Our author has told us it was his object to present a succession of scenes and characters connected with Scotland in its past and present state, and we must own that his stories are so slightly constructed as to remind us of the showman’s thread with which he draws up his pictures and presents them successively to the eye of the spectator. He seems seriously to have proceeded on Mr. Bays’s maxim—“What the deuce is a plot good for, but to bring in fine things?”—Probability and perspicuity of narrative are sacrificed with the utmost indifference to the desire of producing effect; and provided the author can but contrive to “surprize and elevate,” he appears to think that he has done his duty to the public. Against this slovenly indifference we have already remonstrated, and we again enter our protest. It is in justice to the author himself that we do so, because, whatever merit individual scenes and passages may possess, (and none have been more ready than ourselves to offer our applause), it is clear that their effect would be greatly enhanced by being disposed in a clear and continued narrative. We are the more earnest in this matter, because it seems that the author errs chiefly from carelessness. There may be something of system in it, however: for we have remarked, that with an attention which amounts even to affectation, he has avoided the common language of narrative, and thrown his story, as much as possible, into a dramatic shape. In many cases this has added greatly to the effect, by keeping both the actors and action continually before the reader, and placing him, in some measure, in the situation of the audience at a theatre, who are compelled to gather the meaning of the scene from what the dramatis personae say to each other, and not from any explanation addressed immediately to themselves. But though the author gain this advantage, and thereby compel the reader to think of the personages of the novel and not of the writer, yet the practice, especially pushed to the extent we have noticed, is a principal cause of the flimsiness and incoherent texture of which his greatest admirers are compelled to complain. Few can wish his success more sincerely than we do, and yet without more attention on his own part, we have great doubts of its continuance.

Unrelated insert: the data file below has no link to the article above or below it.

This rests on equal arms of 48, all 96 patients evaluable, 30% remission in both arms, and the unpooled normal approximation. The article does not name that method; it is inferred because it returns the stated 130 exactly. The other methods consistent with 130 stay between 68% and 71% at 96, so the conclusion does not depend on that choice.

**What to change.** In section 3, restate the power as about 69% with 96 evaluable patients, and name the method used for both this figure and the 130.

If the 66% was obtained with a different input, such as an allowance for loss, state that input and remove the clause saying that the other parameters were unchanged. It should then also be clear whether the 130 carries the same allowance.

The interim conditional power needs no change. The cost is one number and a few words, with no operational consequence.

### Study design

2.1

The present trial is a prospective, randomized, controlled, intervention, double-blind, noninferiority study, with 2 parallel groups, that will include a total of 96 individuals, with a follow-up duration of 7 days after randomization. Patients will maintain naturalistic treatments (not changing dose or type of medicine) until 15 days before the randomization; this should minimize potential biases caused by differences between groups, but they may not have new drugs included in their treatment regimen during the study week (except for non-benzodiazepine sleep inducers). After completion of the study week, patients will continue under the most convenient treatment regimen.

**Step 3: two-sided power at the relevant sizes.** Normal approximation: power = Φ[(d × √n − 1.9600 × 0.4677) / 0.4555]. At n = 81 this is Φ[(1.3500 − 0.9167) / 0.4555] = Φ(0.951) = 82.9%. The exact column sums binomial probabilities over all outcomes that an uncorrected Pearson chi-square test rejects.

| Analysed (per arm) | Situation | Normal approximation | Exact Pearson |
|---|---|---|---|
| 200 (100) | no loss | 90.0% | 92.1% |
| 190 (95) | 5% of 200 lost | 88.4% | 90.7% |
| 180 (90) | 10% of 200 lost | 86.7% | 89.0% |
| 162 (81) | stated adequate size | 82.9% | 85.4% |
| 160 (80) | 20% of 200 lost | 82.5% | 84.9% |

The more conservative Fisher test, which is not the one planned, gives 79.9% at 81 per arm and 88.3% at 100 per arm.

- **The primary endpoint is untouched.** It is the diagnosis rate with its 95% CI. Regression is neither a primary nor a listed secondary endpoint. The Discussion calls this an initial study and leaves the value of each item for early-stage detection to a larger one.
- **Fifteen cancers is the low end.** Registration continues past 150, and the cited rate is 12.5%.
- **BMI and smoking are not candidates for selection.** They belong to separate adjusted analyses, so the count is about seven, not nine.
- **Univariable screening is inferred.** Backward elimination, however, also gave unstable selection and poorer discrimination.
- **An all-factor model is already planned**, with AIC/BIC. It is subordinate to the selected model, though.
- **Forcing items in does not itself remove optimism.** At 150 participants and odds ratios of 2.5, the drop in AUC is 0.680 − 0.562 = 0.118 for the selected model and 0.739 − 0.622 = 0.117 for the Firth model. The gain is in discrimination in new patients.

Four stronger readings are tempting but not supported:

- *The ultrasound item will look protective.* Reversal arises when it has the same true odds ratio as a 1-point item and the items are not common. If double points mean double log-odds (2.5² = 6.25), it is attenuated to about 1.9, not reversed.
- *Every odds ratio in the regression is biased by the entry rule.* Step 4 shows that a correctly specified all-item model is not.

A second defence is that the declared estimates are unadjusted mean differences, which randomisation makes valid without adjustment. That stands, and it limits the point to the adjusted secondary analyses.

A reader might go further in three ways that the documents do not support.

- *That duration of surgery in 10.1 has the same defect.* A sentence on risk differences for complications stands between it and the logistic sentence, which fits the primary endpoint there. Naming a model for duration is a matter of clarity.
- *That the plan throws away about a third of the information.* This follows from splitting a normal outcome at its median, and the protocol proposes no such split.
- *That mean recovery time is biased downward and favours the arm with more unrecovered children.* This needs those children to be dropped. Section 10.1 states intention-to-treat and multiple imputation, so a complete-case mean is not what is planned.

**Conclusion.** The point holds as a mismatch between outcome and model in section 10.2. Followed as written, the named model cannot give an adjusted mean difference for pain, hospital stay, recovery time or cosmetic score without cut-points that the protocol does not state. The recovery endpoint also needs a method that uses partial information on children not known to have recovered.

In addition to the loose and incoherent style of the narration, another leading fault in these novels is the total want of interest which the reader attaches to the character of the hero. Waverley, Brown, or Bertram in Guy Mannering, and Lovel in the Antiquary, are all brethren of a family; very amiable and very insipid sort of young men. We think we can perceive that this error is also in some degree occasioned by the dramatic principle upon which the author frames his plots. His chief characters are never actors, but always acted upon by the spur of circumstances, and have their fates uniformly determined by the agency of the subordinate persons. This arises from the